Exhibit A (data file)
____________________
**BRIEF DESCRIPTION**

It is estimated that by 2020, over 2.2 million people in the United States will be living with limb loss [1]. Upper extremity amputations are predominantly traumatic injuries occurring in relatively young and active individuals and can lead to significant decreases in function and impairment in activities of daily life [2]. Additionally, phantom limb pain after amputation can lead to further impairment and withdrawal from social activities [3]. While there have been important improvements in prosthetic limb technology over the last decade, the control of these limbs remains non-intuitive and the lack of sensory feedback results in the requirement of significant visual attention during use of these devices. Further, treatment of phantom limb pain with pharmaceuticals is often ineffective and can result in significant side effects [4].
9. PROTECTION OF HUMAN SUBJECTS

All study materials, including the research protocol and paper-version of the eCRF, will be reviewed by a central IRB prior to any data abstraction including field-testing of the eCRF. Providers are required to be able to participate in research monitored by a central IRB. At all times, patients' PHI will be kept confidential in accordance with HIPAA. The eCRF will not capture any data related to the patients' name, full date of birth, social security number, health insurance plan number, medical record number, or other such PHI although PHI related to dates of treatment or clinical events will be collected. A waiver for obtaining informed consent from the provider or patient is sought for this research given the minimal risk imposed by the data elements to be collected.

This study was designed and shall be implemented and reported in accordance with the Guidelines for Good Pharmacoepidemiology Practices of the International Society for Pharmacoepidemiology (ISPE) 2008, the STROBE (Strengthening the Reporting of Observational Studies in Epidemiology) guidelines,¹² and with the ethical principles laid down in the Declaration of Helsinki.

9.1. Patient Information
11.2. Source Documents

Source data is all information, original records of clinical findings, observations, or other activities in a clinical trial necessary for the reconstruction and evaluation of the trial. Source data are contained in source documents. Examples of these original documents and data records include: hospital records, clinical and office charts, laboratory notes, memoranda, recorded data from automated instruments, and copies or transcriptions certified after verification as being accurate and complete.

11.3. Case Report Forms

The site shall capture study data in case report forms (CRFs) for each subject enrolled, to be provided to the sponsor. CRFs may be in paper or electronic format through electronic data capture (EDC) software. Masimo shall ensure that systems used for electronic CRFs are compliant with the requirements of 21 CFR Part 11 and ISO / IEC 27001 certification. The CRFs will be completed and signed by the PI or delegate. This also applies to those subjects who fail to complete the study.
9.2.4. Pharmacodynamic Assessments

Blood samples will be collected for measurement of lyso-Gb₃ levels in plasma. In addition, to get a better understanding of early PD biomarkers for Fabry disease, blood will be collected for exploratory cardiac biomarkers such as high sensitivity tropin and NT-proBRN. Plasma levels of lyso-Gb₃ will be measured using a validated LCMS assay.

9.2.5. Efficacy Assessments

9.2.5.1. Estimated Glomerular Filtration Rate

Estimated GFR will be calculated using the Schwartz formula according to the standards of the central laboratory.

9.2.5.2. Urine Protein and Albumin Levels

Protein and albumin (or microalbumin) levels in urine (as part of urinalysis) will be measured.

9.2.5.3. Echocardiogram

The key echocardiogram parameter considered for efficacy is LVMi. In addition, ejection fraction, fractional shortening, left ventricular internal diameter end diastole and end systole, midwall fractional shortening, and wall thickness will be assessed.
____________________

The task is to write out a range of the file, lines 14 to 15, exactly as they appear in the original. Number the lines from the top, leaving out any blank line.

9.2.5.1. Estimated Glomerular Filtration Rate

Estimated GFR will be calculated using the Schwartz formula according to the standards of the central laboratory.